One of the feedback loops shown in Figure 8 indicates that the business plan writer might need to adjust the draft business plan while ensuring that it is still realistic before it can be made appealing to the targeted stakeholders and desirable to the entrepreneur. The second feedback loop indicates that it might be necessary to go all the way back to the Business Model stage to re-establish the framework and plans needed to develop a realistic, appealing, and desirable business plan. Additionally, this stage’s enclosure in the progressive research box suggests that the business plan developer might need conduct further research.

Finishing the Business Plan

The final stage involves putting all of the important finishing touches on the business plan so that it will present well to potential investors and others. This involves making sure that the math and links between the written and financial parts are accurate. It also involves ensuring that all the needed corrections are made to the spelling, grammar, and formatting. The final set of goals should be written to appeal to the target readers and to reflect what the business plan says. An executive summary should be written and included as a final step.

General Business Plan Format

Include nice, catchy, professional, appropriate graphics to make it appealing for targeted readers

Executive summary

Table of Con t ents

List of tables.

Each table, figure, and appendix included in the plan must be referenced within the text of the plan so the relevance of each of these elements is clear.

List of Figures


Business Idea

Major Goals

Operating Environment

Trend analysis.

Industry Analysis

Operations Plan

Operations Timeline

Business Structure and other Set-up Elements

Somewhere in your business plan you must indicate what legal structure your venture will take. Your financial statements, risk management strategy, and other elements of your plan are affected by the type of legal structure you choose for your business:

As part of your business set-up, you need to determine what kinds of control systems you should have in place, establish necessary relationships with suppliers and prior to your start-up, and generally deal with a list of issues like the following. Many of your decisions related to the following should be described somewhere in your business plan:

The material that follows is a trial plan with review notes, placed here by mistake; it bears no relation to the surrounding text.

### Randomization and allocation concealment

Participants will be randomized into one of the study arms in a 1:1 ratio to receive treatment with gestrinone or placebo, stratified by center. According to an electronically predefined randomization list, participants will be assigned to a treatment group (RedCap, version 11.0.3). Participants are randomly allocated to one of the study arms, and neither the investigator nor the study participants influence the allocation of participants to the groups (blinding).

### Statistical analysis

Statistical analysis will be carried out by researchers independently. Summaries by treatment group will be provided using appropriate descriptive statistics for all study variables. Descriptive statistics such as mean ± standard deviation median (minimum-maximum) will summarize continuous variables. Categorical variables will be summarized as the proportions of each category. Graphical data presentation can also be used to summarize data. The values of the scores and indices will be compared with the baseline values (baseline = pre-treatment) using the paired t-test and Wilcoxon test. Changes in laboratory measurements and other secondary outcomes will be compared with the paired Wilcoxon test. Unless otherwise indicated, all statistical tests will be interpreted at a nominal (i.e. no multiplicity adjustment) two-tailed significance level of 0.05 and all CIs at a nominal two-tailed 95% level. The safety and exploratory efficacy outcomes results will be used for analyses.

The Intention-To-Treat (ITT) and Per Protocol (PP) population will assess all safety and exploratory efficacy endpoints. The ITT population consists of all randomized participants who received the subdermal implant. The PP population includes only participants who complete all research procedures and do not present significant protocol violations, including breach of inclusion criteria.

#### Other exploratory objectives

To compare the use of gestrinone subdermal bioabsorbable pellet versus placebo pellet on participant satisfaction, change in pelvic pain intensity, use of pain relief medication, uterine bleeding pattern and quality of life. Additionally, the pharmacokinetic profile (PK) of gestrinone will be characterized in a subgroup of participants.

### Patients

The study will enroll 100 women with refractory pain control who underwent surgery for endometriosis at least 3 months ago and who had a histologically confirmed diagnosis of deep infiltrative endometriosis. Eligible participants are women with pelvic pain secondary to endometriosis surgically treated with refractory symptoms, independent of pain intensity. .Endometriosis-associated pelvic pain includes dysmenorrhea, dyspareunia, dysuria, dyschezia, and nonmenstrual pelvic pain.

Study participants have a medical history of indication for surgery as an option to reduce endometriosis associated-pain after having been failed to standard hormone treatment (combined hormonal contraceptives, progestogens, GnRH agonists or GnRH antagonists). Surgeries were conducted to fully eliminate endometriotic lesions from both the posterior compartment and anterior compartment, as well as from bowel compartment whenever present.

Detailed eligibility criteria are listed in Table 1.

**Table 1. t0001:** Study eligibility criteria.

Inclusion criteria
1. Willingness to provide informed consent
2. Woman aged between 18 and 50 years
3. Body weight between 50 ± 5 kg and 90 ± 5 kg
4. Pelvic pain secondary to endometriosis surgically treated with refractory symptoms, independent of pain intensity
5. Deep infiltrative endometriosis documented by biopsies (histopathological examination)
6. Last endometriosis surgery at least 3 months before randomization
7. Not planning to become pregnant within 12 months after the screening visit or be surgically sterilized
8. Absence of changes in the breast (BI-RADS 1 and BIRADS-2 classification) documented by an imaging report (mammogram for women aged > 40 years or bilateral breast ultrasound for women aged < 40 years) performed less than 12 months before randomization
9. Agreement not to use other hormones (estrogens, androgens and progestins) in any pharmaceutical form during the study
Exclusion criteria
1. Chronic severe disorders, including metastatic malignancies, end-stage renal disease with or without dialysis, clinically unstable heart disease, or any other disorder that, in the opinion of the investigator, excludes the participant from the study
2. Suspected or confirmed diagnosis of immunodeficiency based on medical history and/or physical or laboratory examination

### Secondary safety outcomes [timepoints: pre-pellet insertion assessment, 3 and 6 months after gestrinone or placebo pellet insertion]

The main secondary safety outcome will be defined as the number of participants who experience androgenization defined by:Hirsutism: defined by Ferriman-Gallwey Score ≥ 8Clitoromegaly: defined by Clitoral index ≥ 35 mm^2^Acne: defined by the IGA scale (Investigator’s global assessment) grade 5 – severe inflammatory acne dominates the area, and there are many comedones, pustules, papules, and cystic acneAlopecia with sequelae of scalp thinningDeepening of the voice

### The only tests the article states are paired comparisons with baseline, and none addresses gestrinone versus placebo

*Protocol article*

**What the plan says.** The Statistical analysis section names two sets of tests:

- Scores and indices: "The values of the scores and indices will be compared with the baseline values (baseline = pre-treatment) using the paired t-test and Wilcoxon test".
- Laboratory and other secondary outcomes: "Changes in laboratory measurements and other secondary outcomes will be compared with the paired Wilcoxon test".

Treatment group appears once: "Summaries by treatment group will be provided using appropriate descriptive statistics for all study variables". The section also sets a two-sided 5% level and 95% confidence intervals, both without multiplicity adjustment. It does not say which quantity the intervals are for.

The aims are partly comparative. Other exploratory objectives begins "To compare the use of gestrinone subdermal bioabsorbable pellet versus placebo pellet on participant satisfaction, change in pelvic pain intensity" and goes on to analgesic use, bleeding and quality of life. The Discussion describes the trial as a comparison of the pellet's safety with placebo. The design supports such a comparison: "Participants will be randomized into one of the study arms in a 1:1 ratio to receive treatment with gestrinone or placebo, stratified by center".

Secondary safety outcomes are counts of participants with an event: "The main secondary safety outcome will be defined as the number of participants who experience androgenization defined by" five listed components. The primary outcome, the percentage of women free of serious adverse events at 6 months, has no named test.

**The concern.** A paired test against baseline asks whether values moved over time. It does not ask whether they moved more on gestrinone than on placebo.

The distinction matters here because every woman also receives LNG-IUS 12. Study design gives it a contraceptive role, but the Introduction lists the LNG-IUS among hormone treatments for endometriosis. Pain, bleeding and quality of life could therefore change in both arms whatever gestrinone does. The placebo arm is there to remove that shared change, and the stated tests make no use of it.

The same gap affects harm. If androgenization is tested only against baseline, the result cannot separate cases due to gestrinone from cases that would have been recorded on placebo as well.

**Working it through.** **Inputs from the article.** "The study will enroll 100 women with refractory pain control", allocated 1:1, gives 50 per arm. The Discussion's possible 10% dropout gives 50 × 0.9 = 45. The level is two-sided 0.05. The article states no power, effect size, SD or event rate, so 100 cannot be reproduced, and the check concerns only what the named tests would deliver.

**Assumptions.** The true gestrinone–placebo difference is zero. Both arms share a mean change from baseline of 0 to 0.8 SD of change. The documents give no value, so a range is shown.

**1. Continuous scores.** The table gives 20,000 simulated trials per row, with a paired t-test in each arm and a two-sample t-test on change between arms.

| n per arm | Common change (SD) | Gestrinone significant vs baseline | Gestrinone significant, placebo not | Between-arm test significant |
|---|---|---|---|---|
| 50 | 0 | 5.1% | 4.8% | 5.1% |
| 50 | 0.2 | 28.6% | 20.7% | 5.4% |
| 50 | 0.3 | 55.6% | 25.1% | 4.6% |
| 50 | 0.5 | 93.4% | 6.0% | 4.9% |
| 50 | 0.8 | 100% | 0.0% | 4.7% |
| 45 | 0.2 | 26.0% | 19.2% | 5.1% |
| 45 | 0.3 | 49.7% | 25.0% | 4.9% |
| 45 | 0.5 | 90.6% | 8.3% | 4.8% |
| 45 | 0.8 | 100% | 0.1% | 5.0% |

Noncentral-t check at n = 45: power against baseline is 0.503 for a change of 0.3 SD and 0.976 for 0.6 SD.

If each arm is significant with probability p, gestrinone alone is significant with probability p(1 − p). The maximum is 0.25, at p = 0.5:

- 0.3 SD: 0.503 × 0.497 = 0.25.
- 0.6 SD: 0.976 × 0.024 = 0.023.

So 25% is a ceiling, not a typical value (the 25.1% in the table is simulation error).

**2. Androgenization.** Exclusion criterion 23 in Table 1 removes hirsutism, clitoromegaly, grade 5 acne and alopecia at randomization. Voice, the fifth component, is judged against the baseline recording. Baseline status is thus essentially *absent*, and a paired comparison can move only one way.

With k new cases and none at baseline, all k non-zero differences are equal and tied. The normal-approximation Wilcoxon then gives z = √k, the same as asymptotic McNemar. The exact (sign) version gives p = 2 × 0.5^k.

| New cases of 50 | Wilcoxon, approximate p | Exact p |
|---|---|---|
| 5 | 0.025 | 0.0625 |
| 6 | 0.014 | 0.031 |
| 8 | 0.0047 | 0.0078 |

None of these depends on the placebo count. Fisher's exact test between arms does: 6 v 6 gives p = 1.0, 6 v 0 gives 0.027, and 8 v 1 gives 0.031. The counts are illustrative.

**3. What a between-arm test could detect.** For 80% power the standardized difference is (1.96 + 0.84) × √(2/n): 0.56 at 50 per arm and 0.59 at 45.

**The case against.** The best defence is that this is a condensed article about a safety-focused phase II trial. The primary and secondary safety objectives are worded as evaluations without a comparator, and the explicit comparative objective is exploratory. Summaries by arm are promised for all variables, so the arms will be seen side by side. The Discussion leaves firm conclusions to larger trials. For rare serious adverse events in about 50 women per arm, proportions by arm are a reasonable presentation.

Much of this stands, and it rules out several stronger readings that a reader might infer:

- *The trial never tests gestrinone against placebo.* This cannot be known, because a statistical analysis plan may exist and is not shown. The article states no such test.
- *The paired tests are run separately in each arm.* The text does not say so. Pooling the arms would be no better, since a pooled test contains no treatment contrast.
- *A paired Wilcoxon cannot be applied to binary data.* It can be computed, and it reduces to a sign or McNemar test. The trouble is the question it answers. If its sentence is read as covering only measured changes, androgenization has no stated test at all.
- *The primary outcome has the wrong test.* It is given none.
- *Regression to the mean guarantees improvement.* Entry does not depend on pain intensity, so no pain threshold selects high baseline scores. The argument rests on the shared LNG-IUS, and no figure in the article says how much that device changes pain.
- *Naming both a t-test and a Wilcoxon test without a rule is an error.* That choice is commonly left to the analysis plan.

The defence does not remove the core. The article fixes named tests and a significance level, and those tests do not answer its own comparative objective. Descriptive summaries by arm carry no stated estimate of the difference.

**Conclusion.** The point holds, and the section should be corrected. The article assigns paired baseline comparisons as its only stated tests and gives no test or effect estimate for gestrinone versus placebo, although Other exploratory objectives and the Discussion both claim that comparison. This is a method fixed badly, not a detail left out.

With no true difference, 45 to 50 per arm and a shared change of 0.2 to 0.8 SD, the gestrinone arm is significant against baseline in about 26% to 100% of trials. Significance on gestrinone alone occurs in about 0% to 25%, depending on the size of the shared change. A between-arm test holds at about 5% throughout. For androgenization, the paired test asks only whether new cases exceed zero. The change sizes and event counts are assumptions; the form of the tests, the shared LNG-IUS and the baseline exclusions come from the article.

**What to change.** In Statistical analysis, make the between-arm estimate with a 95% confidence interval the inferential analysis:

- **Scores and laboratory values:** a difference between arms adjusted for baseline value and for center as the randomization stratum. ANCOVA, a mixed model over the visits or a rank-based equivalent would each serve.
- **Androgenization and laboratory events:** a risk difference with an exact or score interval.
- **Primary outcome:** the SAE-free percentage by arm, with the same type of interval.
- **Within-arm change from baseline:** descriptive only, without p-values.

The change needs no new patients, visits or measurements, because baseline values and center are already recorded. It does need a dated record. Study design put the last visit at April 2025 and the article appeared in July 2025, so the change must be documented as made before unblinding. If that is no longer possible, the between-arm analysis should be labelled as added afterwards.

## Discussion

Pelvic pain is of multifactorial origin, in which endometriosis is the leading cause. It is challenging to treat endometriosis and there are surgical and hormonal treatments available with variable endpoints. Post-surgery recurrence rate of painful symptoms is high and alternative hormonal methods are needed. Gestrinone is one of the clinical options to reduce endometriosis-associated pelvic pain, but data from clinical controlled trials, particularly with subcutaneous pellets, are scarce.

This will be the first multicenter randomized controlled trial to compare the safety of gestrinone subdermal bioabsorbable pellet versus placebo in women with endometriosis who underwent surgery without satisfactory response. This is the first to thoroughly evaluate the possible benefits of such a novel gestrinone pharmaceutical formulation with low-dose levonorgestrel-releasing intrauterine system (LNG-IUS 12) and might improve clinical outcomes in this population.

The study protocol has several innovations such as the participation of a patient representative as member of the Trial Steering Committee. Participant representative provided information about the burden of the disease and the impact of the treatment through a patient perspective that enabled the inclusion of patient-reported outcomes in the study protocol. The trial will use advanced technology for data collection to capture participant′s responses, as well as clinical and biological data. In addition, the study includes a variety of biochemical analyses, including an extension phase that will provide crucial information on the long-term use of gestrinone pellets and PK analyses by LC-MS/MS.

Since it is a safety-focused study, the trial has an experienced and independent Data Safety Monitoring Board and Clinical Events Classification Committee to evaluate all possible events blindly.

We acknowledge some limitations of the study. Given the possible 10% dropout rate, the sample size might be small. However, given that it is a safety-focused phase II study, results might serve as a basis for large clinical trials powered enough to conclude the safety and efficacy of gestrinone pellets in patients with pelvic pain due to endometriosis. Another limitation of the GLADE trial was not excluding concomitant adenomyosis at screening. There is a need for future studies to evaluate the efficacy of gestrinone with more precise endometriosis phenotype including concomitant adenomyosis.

Fixed Capital Requirements

Working Capital Requirements

Risk Management Strategies

Operating Processes

Organizational Structure

Human Resources Plan

Recruitment and Retention Strategies

Leadership and Management Strategies

Performance Appraisals

Health and Safety


Key Personnel

Marketing Plan

Market Analysis



Figure 6 – Competitor Positioning Map (Illustration by Lee A. Swanson)

Marketing Strategy

Organizational Analysis

Product Strategy

Pricing Strategy

Distribution Strategy

Promotions Strategy

Financial Plan

Pro forma Cash Flow Statements

Pro forma income statements, pro forma balance sheets, investment analysis, projected financial ratios and industry standard ratios, critical success factors (sensitivity analysis).

An official website of the United States Government

Credits & Deductions

Forms & Instructions

Coronavirus-related relief for retirement plans and IRAs questions and answers

More in news.

Section 2202 of the Coronavirus Aid, Relief, and Economic Security Act (CARES Act), enacted on March 27, 2020, provides for special distribution options and rollover rules for retirement plans and IRAs and expands permissible loans from certain retirement plans.

Rehires Following Bona Fide Retirement; In-Service Distributions

General information, partial termination of a qualified retirement plan under section 209 of the taxpayer certainty and disaster tax relief act of 2020, q1. a qualified pension plan that does not provide for in-service distributions commences benefit distributions to an individual who applies for retirement benefits and experiences a bona fide retirement. if the plan sponsor rehires the individual due to unforeseen hiring needs related to the covid-19 pandemic, will the rehire cause that individual's prior retirement to no longer be considered a bona fide retirement (added 10/22/2021).

A1. Generally, no. Treasury regulations generally require a qualified pension plan to be maintained primarily to provide systematically for the payment of definitely determinable benefits over a period of years, usually for life, after retirement or attainment of normal retirement age. See Treas. Reg. § 1.401(a)-1(b)(1)(i). Accordingly, a plan that does not permit in-service distributions may commence benefit distributions to an individual only when the individual has a bona fide retirement. Although the determination of whether an individual's retirement under a plan is bona fide is based on a facts and circumstances analysis (in the absence of plan terms specifying the conditions under which a retirement will be considered bona fide), a rehire due to unforeseen circumstances that do not reflect any prearrangement to rehire the individual will not cause the individual's prior retirement to no longer be considered a bona fide retirement under the plan. For example, if a public school district sponsoring a qualified pension plan experiences a critical labor shortage due to the COVID-19 pandemic that was unforeseen at the time of an individual's prior bona fide retirement, the public school district rehires the individual to help ease the labor shortage, and the plan terms do not define a bona fide retirement in a way that prevents the rehire, the individual's reemployment would not cause the prior retirement to fail to be a bona fide retirement. Consequently, if plan terms permit, benefit distributions could continue after the rehire.